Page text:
Reviewed on Xbox One, copy supplied by publisher.
My experience with RiME pretty much boiled down to that Mr. Plow ad from The Simpsons, you know the one. Stuff happened, it was artistic, it ended, and I wasn’t sure what had just happened.
That’s not to say that RiME wasn’t a good experience, it had its moments, but it still left me wondering why that particular story needed to be told in that particular way. Admittedly when it comes to games I’m a fan of narrative over pretty much anything else, and with RiME the potential behind that narrative is there, but it isn’t really fleshed out.
Developer Tequila Works have shown their chops previously with Journey, however RiME seems to be an ode to that title with elements of The Last Guardian, and The Witness thrown in to boot. What we end up with is a beautiful setting, emotive soundtrack and run of the mill game mechanics combining to create a rather forgettable experience.
Emotionally driven from the get go, you wake up as a young boy on an strange island filled with ancient ruins and puzzles aplenty. Everything is mysterious, even to the point that it’s detrimental to the game. Throwing you in with no instructions, you’re left to discover the mechanics alone, with single button prompts occasionally guiding you. Initially it was pretty fun figuring out how to progress and interact with the world, but after a while it felt like there was a vital part of the game missing.
The bread and butter of gameplay is solving puzzles using sight and sound, with an emphasis on yelling at glowing orbs. Considering there are rarely enemies in RiME, you can explore and solve these puzzles at your leisure. The thing is, the puzzles themselves aren’t all that challenging, and the variety in puzzle types is limited, so once you’ve cracked the game’s formula it becomes more of a walking sim than a puzzle game.
Of course that’s not to say walking sims are bad, but in this instance I felt the puzzles just slowed down the progress of the already vague and surreal narrative, making it a bit of a slog in places. Little snippets of extra story can be found scattered around the game, but considering RiME is driven by visual and musical ques and the lack of these for the collectibles, I only found two or three in my entire run. Enough to know they existed, but not prominent enough to make me care.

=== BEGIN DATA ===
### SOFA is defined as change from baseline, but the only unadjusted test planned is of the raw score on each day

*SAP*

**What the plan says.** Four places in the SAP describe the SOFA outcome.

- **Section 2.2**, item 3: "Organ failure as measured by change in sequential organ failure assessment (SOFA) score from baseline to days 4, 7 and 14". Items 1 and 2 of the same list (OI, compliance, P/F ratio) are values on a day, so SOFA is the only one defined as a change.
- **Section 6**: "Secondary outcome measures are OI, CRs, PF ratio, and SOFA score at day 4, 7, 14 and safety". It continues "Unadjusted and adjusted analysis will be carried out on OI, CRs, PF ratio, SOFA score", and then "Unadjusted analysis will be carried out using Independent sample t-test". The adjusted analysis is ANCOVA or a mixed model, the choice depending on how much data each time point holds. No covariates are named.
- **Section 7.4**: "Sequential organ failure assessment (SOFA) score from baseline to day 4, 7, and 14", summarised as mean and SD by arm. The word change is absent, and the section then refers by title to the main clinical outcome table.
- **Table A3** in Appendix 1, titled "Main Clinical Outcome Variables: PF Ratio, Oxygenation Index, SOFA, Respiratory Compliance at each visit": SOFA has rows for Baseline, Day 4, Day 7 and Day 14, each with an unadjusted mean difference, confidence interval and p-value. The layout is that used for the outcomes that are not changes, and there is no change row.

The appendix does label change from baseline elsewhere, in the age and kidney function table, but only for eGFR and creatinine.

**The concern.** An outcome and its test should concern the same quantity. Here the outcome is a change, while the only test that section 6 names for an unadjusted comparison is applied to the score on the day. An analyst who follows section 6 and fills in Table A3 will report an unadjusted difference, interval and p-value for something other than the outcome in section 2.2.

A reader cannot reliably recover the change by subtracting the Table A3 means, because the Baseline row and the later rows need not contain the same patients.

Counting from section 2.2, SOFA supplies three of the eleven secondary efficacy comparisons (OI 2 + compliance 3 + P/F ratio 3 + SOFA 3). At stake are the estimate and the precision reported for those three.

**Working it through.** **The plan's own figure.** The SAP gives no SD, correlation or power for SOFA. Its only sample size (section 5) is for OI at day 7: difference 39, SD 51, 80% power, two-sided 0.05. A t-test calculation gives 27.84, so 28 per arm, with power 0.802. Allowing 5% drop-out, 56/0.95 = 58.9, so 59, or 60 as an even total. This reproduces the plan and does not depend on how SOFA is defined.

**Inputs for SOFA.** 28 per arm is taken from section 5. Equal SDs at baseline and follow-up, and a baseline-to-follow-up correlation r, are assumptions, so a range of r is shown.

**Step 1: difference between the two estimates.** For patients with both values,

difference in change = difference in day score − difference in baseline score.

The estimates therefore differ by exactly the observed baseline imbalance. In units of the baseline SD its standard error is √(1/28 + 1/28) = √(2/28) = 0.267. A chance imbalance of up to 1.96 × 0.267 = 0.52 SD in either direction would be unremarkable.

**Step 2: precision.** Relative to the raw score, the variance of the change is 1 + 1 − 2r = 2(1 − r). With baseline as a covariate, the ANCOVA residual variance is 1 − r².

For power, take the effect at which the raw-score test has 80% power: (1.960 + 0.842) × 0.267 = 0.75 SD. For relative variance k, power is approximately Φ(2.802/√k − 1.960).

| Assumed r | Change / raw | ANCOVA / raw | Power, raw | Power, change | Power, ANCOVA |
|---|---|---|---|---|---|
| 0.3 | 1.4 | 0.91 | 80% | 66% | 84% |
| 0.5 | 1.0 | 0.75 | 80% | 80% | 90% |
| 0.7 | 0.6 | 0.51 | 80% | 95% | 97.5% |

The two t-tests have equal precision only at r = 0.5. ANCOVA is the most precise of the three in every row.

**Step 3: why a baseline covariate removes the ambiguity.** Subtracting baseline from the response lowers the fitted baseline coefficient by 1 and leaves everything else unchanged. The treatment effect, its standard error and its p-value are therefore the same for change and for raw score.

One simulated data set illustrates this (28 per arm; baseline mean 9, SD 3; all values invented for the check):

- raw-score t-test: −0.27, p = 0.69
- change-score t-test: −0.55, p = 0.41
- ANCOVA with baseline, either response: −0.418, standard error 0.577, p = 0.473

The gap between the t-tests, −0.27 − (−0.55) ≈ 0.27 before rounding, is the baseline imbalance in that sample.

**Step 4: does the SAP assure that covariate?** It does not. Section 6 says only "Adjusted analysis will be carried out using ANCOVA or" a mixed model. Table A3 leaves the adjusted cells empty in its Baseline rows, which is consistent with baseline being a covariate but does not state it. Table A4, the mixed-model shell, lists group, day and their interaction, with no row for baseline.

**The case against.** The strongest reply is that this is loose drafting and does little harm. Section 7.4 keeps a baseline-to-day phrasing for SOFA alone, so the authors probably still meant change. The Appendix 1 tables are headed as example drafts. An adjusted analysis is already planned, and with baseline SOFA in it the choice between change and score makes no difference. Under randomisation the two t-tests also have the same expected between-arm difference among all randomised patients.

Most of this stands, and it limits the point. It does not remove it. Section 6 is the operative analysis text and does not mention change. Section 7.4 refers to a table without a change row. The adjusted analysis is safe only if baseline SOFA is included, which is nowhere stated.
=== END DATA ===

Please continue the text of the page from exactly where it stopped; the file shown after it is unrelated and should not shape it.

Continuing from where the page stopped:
RiME is quite clearly trying to invoke an emotional response from the player, as orchestral music swells around you and paints a picture of something profound playing out. Sadly, there’s nothing beyond the soundtrack that warrants a feeling of any kind, bar a couple of brief scenes late in the game and the gut punch of a conclusion. By holding its cards so close to its chest until the final sequence, RiME’s reveal missed an opportunity. I’m certain that if the game had more concrete pockets of narrative or a reversed structure this could have played out very differently.
The mechanics backing up the game are relatively uninspired, which is upsetting because the setting calls for some outside the box thinking. Climbing is a large part of the gameplay, with clearly designated ledges and jumps to work with. The process of doing so is a slow one and distracts you from the stunning graphics and scenery. When not climbing you’ll most likely be pushing boxes around to solve puzzles. It’s simple fare that has been prominent in games for over 30 years, it works here, but it doesn’t help make the puzzles of RiME memorable.
In certain areas you’ll find enemies, which rather than adding a thrilling dimension, act as a further distraction from what should have been the focal point of the game, exploration. One of the enemy types is a pterodactyl-like bird that swoops down upon you if you’re in the open too long, and considering walking around in the open is most of what you do in RiME, this really sucked.
As I’ve already mentioned, a saving grace of the game is the style and setting. The game looks gorgeous with its art reminiscent of The Wind Waker and Studio Ghibli. Unfortunately, this strong point still has a massive downside, as performance issues plagued my playthrough. Framerate drops are frequent and halting, turning what should be breath taking moments into janky holiday snaps.
Overall I came away from RiME feeling a little confused. On paper it should have been right up my alley, but the overall experience felt padded and lacklustre. To paraphrase Rogue One, in the end RiME made 10 hours feel like 100.